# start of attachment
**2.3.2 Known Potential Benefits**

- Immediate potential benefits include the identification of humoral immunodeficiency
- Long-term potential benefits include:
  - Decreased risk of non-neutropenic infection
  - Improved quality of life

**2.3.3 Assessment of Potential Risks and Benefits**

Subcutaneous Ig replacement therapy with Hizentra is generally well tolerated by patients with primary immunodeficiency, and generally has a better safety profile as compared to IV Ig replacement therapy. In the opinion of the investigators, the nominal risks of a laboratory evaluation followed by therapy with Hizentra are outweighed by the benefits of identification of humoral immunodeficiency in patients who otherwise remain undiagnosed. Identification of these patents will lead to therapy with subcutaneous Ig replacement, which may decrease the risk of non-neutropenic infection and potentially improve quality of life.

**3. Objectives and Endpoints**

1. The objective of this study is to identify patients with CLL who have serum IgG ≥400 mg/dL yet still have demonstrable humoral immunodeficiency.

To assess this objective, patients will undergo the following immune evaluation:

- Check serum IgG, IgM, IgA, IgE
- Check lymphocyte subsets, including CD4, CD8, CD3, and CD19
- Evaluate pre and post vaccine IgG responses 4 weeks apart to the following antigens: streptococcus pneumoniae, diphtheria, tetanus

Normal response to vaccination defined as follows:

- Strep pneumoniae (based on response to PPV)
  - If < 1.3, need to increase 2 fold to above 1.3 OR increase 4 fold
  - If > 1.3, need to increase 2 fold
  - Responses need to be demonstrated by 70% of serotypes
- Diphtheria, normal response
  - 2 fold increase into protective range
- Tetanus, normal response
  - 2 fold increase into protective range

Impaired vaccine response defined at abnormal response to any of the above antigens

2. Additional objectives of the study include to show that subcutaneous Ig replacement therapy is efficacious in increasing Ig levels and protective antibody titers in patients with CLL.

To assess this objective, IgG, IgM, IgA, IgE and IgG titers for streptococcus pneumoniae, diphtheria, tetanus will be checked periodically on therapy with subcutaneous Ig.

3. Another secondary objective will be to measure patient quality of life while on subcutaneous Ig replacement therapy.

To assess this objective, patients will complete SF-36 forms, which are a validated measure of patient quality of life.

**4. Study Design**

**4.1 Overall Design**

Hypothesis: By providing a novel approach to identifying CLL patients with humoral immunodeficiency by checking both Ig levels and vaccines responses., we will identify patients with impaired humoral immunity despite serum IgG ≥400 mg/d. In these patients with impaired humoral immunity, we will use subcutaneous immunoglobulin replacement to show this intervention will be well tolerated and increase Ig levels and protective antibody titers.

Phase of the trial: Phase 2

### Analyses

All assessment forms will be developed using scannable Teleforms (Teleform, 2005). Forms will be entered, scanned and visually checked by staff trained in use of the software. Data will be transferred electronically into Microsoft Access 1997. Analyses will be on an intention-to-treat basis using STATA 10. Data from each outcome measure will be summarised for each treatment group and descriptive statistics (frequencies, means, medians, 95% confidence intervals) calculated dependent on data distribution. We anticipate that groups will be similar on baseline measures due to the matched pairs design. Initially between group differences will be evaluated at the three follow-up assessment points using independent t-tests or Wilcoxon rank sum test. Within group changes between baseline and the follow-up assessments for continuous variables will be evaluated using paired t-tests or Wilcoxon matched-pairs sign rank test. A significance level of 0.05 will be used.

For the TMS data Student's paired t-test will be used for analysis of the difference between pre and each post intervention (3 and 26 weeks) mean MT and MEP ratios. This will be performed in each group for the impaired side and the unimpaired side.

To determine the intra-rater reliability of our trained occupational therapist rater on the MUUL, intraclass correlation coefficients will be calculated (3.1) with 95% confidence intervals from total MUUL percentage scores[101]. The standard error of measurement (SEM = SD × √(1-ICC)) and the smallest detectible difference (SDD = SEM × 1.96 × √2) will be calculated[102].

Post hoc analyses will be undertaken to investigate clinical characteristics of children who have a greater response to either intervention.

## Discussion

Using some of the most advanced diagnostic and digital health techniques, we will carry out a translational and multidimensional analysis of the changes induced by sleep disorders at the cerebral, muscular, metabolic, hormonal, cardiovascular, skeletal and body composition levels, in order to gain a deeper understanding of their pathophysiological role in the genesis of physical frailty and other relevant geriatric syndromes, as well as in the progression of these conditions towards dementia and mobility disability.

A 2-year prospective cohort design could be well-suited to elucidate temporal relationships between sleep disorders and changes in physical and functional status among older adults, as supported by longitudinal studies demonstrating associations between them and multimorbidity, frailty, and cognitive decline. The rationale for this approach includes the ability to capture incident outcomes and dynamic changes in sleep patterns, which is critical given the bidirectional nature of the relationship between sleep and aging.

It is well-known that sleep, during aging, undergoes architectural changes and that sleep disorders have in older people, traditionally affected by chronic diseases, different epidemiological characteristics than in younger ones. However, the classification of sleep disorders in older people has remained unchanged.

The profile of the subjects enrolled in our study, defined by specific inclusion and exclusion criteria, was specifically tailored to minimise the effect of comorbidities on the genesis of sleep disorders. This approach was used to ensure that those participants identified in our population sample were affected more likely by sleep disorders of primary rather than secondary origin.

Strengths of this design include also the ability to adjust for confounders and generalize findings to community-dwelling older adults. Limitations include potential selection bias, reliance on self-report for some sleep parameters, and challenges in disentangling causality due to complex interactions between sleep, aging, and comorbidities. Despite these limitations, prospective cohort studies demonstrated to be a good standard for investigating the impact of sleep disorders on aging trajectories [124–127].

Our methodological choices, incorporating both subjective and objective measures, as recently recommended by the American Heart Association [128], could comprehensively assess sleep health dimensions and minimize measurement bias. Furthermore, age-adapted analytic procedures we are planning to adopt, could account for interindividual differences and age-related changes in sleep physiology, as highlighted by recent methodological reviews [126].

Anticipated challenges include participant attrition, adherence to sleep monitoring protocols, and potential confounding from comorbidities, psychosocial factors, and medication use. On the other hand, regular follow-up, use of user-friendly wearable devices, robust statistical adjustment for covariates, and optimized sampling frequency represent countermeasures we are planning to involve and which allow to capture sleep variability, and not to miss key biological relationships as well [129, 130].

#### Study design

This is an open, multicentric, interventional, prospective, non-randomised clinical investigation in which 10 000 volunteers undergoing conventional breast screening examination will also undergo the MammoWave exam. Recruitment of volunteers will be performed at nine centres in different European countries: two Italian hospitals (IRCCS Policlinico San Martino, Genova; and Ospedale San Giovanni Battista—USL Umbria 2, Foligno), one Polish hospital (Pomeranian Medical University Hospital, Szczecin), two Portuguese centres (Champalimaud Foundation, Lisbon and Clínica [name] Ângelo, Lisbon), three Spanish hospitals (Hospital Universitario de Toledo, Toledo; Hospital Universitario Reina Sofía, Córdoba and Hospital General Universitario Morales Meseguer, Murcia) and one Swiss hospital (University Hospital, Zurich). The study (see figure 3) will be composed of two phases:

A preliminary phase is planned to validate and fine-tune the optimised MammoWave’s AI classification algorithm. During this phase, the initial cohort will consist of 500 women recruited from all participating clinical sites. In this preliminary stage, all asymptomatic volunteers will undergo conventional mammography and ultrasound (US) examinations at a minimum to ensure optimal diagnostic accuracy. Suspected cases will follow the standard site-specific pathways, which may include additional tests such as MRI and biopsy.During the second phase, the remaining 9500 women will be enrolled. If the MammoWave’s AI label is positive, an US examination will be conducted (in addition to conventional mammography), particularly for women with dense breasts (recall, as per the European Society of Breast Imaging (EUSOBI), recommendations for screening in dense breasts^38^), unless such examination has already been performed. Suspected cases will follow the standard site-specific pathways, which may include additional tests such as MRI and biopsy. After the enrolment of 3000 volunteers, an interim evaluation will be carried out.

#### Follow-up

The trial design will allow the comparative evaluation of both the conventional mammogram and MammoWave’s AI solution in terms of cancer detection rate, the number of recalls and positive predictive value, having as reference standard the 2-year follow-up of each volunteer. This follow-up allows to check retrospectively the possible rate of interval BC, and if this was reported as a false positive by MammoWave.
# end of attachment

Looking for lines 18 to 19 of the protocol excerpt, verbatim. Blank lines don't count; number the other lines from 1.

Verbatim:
  - Responses need to be demonstrated by 70% of serotypes
- Diphtheria, normal response